2. finny November 22, 2012 at 2:10 am #

    Well, I do like chocolate chips in my pumpkin bread, so…I guess chocolate in the pie wouldn’t be so bad. And you KNOW I make mine from scratch. Like – I grow the damn pumpkin *scratch*.

    Lowest calorie Thanksgiving dessert, too!

  3. Filottete Manfredi November 22, 2012 at 3:15 am #

    I just discovered that my wife put a can of corn syrup in the pecan pie. I was just divorcing! 😉 Il ripieno lo sto facendo io con la salsiccia, porri, mele e castagne. Anche la salsa di Cranberry e Ginger.

  4. Judith A. Greenwood November 22, 2012 at 8:24 am #

    Not convinced! Pumpkin pie is to me so perfect it shouldn’t prostitute itself with cocoa. Besides, it is ridiculously easy to make.

  5. Un'americana a Roma November 22, 2012 at 8:58 am #

    Thank you honey!!!

  6. Un'americana a Roma November 22, 2012 at 8:59 am #

    Of course you grow it. And you know that I thought of you with my word choice of “gourd” because that’s very horticultural terminology-ish. MISS YOU WHY CAN’T I SPENT TGIVING AT THE VAUGHAN RESIDENCE ARGGGGGGHHHH

  7. Un'americana a Roma November 22, 2012 at 9:00 am #

    O GESU SANTO con questa storia della corn syrup mi hai davvero spaventato. Filottete?? Mah. Comunque your stuffing sounds AMAZING … going to read your post now…. (Why are we writing our comments in due lingue??)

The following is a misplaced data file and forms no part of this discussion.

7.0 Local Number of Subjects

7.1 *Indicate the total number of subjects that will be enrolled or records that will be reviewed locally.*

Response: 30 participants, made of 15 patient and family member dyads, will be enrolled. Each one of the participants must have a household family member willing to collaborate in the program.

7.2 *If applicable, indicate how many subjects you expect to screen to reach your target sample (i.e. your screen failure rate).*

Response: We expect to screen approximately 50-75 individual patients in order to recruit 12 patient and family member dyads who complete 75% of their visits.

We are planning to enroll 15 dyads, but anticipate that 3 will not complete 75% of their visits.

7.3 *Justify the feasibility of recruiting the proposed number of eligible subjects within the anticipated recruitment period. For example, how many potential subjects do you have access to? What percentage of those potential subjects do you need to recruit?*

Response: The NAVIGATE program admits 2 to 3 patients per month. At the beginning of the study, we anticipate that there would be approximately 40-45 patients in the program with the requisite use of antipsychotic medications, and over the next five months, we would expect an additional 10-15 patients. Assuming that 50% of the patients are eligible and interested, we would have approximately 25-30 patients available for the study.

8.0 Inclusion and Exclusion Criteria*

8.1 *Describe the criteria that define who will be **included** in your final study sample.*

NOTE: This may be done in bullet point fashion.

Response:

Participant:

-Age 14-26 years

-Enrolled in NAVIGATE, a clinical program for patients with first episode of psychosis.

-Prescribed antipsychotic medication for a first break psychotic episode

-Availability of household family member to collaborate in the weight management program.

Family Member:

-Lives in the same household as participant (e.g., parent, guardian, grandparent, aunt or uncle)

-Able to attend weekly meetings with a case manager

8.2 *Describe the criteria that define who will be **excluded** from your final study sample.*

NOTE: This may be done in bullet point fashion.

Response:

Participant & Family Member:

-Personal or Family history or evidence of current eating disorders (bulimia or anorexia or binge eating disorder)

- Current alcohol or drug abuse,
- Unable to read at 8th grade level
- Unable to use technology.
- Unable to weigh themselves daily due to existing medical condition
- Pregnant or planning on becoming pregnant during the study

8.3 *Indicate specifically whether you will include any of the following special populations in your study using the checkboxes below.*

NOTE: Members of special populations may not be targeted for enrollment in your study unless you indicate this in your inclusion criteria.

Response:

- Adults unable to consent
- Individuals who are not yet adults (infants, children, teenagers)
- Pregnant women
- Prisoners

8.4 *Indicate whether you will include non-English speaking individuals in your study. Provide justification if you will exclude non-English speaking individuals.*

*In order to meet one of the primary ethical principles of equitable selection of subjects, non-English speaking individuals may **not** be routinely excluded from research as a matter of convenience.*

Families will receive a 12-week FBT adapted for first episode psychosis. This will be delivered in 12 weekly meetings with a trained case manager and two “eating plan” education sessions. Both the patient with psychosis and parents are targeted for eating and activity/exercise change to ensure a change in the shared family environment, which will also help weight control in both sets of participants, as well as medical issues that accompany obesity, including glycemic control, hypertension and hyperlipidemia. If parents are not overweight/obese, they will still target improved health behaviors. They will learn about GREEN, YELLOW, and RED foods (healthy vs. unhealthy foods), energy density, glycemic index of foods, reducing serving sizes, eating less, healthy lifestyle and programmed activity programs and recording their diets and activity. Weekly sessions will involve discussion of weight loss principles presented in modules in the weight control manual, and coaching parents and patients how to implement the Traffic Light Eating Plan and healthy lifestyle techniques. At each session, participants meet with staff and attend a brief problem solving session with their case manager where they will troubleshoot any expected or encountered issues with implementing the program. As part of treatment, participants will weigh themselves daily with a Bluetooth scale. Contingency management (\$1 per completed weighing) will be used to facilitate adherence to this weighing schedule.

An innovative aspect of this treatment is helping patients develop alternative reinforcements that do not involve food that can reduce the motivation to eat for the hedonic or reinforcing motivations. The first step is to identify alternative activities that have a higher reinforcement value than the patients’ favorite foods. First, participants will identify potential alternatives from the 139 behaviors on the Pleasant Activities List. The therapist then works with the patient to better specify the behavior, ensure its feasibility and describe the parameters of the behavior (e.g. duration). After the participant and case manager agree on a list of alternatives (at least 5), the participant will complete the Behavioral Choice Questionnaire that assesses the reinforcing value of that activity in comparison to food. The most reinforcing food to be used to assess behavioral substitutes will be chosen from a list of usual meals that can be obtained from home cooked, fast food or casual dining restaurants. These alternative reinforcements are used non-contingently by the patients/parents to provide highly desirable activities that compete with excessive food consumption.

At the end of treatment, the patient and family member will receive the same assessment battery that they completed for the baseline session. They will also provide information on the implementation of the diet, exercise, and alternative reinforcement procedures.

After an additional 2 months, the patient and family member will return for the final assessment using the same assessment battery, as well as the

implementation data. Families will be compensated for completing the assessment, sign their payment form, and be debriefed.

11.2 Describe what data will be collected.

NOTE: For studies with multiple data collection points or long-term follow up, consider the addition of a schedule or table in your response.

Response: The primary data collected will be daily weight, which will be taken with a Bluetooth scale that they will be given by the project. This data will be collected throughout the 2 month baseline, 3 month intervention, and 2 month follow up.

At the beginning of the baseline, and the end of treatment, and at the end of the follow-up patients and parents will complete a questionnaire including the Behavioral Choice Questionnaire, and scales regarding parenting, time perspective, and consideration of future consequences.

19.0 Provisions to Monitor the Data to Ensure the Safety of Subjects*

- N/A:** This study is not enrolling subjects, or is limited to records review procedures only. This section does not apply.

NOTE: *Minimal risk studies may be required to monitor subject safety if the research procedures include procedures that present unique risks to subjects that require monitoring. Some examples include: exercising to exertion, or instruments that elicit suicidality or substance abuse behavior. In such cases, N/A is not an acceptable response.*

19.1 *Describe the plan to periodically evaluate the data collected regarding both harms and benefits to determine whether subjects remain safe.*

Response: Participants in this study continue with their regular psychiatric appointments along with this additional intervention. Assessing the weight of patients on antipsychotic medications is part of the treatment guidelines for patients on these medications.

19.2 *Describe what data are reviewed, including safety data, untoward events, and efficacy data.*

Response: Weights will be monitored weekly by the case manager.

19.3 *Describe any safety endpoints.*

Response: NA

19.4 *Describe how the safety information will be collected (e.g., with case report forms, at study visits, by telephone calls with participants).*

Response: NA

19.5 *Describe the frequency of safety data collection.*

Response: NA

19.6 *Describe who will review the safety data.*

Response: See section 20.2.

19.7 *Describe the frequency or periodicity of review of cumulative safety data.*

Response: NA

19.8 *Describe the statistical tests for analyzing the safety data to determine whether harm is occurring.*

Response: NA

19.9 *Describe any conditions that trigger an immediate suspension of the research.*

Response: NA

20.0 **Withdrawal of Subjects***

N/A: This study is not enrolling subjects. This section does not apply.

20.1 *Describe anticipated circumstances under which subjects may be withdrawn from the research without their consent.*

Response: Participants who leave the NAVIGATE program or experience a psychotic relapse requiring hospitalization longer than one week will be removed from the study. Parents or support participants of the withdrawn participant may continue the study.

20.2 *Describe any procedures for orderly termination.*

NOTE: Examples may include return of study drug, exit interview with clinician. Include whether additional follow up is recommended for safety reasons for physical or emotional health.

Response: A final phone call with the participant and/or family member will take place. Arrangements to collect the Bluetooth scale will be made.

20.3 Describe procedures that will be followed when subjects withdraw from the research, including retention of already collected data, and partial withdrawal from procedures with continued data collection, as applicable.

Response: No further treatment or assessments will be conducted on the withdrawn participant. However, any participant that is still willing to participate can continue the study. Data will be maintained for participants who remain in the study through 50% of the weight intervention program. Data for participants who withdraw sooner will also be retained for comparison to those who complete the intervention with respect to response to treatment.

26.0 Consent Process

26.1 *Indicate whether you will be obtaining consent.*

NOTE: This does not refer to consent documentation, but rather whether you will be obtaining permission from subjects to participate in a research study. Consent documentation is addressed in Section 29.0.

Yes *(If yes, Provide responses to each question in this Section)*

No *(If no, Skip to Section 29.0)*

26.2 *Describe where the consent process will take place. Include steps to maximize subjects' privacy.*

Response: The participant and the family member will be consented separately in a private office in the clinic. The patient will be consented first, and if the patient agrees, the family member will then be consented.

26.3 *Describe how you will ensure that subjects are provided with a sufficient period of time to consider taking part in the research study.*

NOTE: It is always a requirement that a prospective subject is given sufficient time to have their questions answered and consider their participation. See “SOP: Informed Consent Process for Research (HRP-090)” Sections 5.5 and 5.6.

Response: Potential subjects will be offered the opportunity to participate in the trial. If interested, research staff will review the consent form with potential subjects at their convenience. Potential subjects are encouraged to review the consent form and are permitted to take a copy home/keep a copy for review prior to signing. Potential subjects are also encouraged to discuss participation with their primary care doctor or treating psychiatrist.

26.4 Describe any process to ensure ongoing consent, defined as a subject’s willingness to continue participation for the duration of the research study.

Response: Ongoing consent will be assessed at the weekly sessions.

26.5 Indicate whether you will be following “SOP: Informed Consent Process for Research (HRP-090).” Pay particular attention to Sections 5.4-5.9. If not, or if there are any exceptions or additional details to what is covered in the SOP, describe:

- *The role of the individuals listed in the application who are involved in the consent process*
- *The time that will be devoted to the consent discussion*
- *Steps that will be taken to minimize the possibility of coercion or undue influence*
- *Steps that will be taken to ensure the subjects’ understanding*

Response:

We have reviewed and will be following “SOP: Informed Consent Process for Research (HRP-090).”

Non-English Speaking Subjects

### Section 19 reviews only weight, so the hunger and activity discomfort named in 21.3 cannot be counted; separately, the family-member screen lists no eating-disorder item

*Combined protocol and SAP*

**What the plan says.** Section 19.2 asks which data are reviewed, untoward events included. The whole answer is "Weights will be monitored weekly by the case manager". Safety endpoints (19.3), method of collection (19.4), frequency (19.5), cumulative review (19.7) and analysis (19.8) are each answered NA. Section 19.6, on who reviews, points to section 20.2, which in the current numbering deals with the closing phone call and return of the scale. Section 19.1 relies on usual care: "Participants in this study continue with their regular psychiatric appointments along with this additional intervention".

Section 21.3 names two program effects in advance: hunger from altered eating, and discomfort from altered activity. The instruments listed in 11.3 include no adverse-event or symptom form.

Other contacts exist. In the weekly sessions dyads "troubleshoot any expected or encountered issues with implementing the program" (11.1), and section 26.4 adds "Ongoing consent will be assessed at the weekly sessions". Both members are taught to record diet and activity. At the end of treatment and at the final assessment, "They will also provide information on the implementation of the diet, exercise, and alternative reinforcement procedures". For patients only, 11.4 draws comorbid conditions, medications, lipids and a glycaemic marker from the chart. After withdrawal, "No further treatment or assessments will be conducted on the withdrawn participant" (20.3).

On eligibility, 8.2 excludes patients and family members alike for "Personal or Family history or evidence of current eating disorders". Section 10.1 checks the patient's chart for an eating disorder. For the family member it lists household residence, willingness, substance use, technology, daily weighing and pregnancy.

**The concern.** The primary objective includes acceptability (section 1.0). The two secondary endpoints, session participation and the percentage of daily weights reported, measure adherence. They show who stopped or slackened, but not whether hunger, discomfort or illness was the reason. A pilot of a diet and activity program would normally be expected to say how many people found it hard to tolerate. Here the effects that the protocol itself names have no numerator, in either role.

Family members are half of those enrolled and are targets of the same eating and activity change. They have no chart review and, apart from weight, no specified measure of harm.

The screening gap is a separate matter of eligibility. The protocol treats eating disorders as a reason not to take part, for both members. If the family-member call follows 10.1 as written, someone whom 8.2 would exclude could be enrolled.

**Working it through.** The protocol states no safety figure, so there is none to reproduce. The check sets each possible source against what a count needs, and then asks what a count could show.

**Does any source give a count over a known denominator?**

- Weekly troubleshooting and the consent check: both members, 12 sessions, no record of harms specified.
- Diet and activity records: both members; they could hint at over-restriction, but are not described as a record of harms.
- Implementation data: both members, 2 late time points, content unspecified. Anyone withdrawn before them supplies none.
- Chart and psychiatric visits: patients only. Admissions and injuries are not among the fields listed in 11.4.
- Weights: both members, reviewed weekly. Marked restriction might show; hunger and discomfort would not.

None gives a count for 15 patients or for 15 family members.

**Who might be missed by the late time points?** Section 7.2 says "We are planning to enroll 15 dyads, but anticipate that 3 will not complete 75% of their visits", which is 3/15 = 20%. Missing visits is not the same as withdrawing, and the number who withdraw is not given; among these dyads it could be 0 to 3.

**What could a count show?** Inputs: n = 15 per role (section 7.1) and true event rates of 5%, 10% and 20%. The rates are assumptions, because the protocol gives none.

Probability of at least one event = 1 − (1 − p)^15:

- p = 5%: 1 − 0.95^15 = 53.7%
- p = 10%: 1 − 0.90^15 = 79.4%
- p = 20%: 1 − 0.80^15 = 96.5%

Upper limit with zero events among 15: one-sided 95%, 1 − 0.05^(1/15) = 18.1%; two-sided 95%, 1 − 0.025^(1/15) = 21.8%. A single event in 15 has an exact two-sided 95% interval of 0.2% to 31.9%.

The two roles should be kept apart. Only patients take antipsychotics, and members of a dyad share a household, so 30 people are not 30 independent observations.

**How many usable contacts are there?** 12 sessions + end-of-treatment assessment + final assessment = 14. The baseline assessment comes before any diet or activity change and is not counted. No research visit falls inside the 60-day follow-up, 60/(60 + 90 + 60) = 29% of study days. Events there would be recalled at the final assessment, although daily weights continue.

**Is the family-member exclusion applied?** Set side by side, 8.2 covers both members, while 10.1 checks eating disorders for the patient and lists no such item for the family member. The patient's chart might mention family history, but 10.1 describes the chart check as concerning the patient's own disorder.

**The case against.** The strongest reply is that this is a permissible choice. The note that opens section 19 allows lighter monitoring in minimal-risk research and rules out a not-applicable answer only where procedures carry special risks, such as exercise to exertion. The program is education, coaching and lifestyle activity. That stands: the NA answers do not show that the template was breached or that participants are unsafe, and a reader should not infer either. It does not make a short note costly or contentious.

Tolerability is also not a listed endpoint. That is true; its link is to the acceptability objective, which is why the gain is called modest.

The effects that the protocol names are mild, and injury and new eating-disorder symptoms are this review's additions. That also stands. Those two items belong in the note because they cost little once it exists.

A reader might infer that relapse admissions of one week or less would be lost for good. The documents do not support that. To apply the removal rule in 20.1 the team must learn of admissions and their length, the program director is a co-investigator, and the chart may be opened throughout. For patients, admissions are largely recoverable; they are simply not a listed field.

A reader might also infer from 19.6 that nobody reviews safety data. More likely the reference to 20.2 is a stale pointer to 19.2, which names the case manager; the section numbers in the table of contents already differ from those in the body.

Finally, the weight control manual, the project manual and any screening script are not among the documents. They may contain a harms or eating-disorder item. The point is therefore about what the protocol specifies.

8. Un'americana a Roma November 22, 2012 at 9:01 am #

    Not trying to convert any non-believers, my dear! It is simply delicious.

  9. Un'americana a Roma November 22, 2012 at 9:02 am #

    PS Be careful with your “ridiculously easy” comments… not all of us come from the land of homemade goodness.

  10. Un'americana a Roma November 22, 2012 at 9:03 am #

    PPS However I totally agree with you! It is very easy! I think it’s all the marketing in the States that made us think we for some reason needed to buy cans or boxes instead of making it from scratch. Granted, if you make the crust from scratch it would take a bit more time and talent.